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by Bob Fergeson

As individual points of awareness, our chief feature is one of identifying. We become whatever we stare at long enough, and we have been looking at the body/mind since birth. This hypnosis is so strong, most of us cannot escape it without help. The ego, being the clever, self-righteous fool that it is, will not let us accept this help, so we have to be tricked. Fortunately, the Powers That Be invented some very useful tricks to help us out. All tricks are for destroying the ego-centric fantasy that we actually exist, as the body/mind or anything else for that matter, and for freeing us from believing that there is such a thing as an individual 'self.' They serve to back the awareness out of the individual mind/memory and into the state of universal awareness, away from self into silent witness. Thus, a retreat or dis-identification from the mind and its projections is caused, hopefully leading to the realization of one's true self: the observer. Here are a few tricks to get you going but remember . . . they won't work if you actually believe any of this.

  • Trick of going against negative emotions: This helps lead us away from the extreme defensiveness of the ego-centric position. We believe we're doing good and being virtuous by not being negative, but we are actually just moving away from manically defending the false or particular, i.e. the 'self.' This brings about an inner movement towards a more universal view where one thing, or self, is not set up against another. This trick is also known as 'helping others,' practicing virtues, etc.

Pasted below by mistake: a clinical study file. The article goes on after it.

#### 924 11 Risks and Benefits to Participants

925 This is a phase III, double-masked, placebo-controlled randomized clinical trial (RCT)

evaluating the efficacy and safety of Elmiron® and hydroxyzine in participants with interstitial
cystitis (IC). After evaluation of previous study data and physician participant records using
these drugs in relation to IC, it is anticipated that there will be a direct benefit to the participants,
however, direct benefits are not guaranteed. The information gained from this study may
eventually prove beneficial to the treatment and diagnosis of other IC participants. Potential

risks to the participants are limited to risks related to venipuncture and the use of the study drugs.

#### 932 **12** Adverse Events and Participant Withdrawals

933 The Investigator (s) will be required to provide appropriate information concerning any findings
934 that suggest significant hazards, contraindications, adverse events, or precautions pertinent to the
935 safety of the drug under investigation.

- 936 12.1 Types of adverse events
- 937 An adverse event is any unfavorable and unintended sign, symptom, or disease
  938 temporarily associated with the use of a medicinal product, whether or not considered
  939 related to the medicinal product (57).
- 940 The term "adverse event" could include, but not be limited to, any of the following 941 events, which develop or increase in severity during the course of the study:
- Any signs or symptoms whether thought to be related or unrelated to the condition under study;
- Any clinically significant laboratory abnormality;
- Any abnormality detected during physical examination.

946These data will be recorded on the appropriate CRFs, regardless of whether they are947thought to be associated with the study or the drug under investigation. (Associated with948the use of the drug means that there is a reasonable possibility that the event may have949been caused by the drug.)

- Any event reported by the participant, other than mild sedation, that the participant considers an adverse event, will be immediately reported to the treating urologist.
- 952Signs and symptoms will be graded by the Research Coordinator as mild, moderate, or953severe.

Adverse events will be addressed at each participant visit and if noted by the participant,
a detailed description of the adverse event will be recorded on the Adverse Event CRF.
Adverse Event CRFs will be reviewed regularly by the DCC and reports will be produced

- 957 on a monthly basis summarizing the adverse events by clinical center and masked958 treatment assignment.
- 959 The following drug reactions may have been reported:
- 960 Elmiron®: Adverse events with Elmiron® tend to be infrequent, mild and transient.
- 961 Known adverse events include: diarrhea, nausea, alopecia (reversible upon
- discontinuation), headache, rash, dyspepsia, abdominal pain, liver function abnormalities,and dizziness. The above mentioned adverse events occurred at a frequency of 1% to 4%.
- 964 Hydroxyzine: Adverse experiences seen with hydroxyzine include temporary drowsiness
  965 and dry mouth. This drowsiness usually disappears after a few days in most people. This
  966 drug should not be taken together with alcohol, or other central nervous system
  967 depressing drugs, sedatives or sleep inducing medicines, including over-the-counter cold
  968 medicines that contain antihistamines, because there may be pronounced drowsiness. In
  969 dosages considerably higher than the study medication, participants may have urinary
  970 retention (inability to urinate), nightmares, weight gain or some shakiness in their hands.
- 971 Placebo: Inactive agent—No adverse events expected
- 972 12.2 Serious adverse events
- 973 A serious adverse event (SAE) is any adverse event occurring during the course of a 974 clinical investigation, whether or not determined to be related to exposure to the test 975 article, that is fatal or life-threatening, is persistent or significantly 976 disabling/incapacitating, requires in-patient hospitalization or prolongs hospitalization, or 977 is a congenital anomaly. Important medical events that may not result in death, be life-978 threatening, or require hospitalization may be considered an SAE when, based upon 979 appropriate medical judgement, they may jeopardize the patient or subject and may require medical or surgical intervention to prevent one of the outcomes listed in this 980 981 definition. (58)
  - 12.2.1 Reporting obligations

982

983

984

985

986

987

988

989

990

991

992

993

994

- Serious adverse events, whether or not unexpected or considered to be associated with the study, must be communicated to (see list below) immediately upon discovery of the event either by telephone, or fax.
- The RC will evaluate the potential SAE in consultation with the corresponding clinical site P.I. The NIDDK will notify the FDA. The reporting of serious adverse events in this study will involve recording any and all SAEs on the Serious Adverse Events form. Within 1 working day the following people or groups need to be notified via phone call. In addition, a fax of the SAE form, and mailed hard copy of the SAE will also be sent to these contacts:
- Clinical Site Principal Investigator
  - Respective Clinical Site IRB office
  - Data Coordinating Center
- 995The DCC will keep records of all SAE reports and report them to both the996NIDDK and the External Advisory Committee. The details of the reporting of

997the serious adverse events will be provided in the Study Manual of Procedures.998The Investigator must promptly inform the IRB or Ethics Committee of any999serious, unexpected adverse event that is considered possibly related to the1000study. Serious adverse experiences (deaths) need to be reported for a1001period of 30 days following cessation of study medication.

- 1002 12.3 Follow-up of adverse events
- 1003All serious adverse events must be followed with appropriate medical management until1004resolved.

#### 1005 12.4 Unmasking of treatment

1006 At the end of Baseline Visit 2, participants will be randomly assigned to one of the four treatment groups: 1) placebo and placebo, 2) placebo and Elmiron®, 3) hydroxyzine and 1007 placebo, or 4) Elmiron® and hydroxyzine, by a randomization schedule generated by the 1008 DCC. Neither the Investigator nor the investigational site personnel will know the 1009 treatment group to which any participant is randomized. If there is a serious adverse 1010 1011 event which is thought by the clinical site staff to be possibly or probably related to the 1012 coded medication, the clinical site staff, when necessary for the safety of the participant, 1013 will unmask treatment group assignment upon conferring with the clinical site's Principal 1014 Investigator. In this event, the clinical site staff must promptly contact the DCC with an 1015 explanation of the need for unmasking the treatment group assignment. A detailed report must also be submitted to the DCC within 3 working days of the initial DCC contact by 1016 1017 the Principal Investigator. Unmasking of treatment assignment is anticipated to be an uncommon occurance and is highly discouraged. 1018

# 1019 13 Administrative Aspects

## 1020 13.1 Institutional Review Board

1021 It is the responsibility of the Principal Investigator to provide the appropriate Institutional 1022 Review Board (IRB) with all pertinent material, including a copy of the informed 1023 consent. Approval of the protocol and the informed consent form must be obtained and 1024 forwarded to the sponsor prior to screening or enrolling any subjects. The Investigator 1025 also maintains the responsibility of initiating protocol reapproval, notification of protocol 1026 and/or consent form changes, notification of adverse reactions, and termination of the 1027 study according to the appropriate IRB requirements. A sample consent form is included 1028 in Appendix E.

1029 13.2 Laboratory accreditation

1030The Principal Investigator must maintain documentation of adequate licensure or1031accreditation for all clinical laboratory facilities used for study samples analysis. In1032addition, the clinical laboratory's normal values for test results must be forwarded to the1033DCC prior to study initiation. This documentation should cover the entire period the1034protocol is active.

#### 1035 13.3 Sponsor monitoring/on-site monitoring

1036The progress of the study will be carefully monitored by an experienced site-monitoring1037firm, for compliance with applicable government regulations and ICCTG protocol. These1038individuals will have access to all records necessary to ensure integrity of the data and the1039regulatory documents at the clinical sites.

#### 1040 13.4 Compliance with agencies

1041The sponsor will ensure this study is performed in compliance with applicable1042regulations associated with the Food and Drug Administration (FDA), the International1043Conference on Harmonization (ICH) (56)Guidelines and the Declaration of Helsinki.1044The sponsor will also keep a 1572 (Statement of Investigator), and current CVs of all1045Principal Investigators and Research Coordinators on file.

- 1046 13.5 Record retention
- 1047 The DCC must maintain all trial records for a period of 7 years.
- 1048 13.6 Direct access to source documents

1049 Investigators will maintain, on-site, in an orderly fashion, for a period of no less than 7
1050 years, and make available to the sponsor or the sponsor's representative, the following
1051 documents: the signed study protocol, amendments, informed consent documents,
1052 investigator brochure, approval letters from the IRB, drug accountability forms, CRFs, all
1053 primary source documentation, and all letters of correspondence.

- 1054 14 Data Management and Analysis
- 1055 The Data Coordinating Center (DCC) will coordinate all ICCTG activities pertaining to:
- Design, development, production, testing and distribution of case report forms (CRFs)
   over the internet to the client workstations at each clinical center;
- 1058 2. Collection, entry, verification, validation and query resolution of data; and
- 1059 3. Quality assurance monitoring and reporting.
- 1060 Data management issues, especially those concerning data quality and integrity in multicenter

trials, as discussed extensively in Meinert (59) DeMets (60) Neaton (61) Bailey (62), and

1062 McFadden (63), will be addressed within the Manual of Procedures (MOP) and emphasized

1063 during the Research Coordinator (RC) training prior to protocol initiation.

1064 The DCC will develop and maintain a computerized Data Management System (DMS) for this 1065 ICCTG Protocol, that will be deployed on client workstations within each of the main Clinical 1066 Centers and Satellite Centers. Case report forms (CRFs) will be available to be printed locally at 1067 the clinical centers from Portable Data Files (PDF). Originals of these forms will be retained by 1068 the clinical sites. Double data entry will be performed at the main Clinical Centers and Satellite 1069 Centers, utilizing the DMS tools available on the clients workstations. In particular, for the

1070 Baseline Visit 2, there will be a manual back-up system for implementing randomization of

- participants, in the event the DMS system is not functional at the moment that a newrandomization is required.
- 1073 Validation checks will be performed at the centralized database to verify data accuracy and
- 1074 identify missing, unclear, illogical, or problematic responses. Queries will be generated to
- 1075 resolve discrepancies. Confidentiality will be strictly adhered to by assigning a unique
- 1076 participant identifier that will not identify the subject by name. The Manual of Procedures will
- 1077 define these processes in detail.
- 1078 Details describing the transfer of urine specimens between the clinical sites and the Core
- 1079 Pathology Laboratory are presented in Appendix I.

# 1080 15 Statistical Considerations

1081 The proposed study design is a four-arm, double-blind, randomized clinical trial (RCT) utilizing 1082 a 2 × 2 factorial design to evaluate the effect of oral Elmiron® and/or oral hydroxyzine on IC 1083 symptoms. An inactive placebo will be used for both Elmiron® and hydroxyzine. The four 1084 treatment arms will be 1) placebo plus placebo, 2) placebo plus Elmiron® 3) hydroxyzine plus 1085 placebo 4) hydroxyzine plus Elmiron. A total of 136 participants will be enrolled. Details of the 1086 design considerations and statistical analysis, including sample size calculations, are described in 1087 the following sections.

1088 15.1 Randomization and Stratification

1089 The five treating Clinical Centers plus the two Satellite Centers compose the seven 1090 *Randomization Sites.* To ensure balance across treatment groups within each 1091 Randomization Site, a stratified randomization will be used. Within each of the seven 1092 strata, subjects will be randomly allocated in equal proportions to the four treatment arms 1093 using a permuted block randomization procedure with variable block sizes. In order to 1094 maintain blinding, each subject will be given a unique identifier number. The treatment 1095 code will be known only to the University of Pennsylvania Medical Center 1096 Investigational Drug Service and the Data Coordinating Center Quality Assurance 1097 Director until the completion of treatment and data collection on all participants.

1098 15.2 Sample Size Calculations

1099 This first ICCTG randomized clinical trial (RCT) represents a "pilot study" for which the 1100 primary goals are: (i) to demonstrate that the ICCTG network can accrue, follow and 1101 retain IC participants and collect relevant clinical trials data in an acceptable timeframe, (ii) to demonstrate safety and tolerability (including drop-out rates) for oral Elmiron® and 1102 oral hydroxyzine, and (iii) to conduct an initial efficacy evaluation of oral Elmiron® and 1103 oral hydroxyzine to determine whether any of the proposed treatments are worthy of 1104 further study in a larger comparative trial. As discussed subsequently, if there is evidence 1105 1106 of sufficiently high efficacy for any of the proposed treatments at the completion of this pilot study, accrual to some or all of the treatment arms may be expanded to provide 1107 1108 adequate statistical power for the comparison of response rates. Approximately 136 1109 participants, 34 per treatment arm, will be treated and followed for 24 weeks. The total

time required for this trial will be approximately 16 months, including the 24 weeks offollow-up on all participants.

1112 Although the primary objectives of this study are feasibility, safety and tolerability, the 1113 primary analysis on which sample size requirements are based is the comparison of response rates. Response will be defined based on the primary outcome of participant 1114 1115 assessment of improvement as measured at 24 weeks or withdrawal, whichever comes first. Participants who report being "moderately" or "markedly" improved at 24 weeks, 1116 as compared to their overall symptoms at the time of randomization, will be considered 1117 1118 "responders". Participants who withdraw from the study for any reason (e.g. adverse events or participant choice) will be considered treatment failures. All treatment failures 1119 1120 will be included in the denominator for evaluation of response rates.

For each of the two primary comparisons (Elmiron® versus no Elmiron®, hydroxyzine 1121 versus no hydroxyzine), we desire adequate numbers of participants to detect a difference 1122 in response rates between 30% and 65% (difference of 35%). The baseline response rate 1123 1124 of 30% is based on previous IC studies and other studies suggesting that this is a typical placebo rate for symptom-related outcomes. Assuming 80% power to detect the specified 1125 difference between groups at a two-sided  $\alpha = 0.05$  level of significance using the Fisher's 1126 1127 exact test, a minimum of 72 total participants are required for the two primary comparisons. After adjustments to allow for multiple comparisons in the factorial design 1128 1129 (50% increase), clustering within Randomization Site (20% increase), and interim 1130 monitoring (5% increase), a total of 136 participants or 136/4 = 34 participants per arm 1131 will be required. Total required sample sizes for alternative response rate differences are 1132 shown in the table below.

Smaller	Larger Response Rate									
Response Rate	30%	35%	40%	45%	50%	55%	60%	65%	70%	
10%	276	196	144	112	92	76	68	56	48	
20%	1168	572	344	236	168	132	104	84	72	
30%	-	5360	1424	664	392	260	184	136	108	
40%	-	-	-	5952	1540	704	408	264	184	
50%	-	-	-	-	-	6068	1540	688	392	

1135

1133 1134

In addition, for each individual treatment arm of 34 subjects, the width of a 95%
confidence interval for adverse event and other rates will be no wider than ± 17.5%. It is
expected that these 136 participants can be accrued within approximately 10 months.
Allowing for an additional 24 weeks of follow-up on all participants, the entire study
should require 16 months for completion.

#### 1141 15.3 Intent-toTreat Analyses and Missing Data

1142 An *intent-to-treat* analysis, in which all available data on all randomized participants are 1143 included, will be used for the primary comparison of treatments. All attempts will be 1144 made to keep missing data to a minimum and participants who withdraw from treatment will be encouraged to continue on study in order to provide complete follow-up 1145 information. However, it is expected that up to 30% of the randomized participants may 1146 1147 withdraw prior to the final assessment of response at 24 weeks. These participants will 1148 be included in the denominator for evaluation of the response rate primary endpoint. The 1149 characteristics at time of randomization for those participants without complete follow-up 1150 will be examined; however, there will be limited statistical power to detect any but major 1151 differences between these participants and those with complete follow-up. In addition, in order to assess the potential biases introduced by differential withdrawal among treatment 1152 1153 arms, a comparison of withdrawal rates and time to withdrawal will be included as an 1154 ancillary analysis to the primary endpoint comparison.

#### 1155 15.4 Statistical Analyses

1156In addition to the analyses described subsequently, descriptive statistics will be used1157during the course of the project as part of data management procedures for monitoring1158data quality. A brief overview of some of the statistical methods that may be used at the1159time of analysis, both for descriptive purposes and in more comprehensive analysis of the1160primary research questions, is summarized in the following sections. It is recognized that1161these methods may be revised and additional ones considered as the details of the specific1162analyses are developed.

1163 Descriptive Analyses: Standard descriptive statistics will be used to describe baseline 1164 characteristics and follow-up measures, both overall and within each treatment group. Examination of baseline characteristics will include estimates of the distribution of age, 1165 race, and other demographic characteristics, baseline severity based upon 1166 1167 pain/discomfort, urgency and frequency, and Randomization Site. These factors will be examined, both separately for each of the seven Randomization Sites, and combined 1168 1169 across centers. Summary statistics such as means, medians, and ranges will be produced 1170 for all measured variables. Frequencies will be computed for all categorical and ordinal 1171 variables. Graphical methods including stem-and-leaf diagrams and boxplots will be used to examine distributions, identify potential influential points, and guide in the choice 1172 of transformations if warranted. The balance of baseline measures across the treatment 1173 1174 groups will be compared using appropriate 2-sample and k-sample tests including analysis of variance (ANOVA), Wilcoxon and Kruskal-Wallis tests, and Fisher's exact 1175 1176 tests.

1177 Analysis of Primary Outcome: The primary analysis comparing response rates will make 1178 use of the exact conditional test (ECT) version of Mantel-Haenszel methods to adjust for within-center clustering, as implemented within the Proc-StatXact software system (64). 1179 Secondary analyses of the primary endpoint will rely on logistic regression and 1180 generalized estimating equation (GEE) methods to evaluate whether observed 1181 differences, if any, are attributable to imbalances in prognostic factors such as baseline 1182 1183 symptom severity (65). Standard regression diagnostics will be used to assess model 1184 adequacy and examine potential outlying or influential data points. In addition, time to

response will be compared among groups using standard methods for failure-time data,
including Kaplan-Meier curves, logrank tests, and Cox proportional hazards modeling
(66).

• Trick of 'know thyself': The point of this trick is to cause dis-identification with the individual memory pattern by becoming familiar with it: what we see is not us. Getting to know the robot leads, hopefully, to realizing it's not you. The information gained by knowing one's self isn't the point, it's the inner movement or retreat that counts. So, don't worry if you discover you're not the person you thought you were.

  • Trick of effortless meditation: We simply watch our thoughts without being attached or affected. Again, we're led within, as this trick serves to unattach us from our personal reactive mind and places us in the universal rather than the particular. This trick has the added benefit of being quite peaceful.

  • Trick of self-remembering, "Who Am I?" meaningless Zen koans, etc.: These tricks are quite simple, and therefore very effective. The ego loves complexity and distraction, so the act of focusing the attention on an unanswerable, meaningless koan knocks the ego off its feet, for a bit. Eventually, we may become less afraid of the silent unknown. The movement back and forth between the formal (mind chatter) and informal (silent awareness following the shock of perplexity) might bring about a triangulation: the body/mind and accompanying 'self' or looker may be seen for what they are.

  • Trick of self-inquiry: Great trick for the astute, since they think they'll have it figured out in no time. Eventually, they might come to find they're not as clever as they thought. It can lead the inquirer to accidentally going within, thus being effective. At its best, it will cause a surrender, or ego-death, when the mind comes to a dead end, thus teaming up with the trick below.

  • Trick of surrender: A most powerful trick in that we are led to believe we are doing something pious, and instead end up getting a good look at our pride. The trick is that we've never been in charge anyway, meaning we do nothing and never have. Surrender as an act of the prideful, pious ego usually fails miserably. This can eventually lead us to inquire as to what we did wrong, thus leading us back to the trick above. If both inquiry and surrender are practiced, we might trick ourselves right into a massive ego-death, so be careful, ... don't get tricked.

Reprinted from The TAT Forum (June, 2002)

See Bob's The Mystic Missal (A Door to Ways and Means on the Spiritual Path), the Nostalgia West spiritual photography site, and The Listening Attention (A Gateway to Within).

And his books: The Listening Attention and Dark Zen: A Guru On The Bayou.

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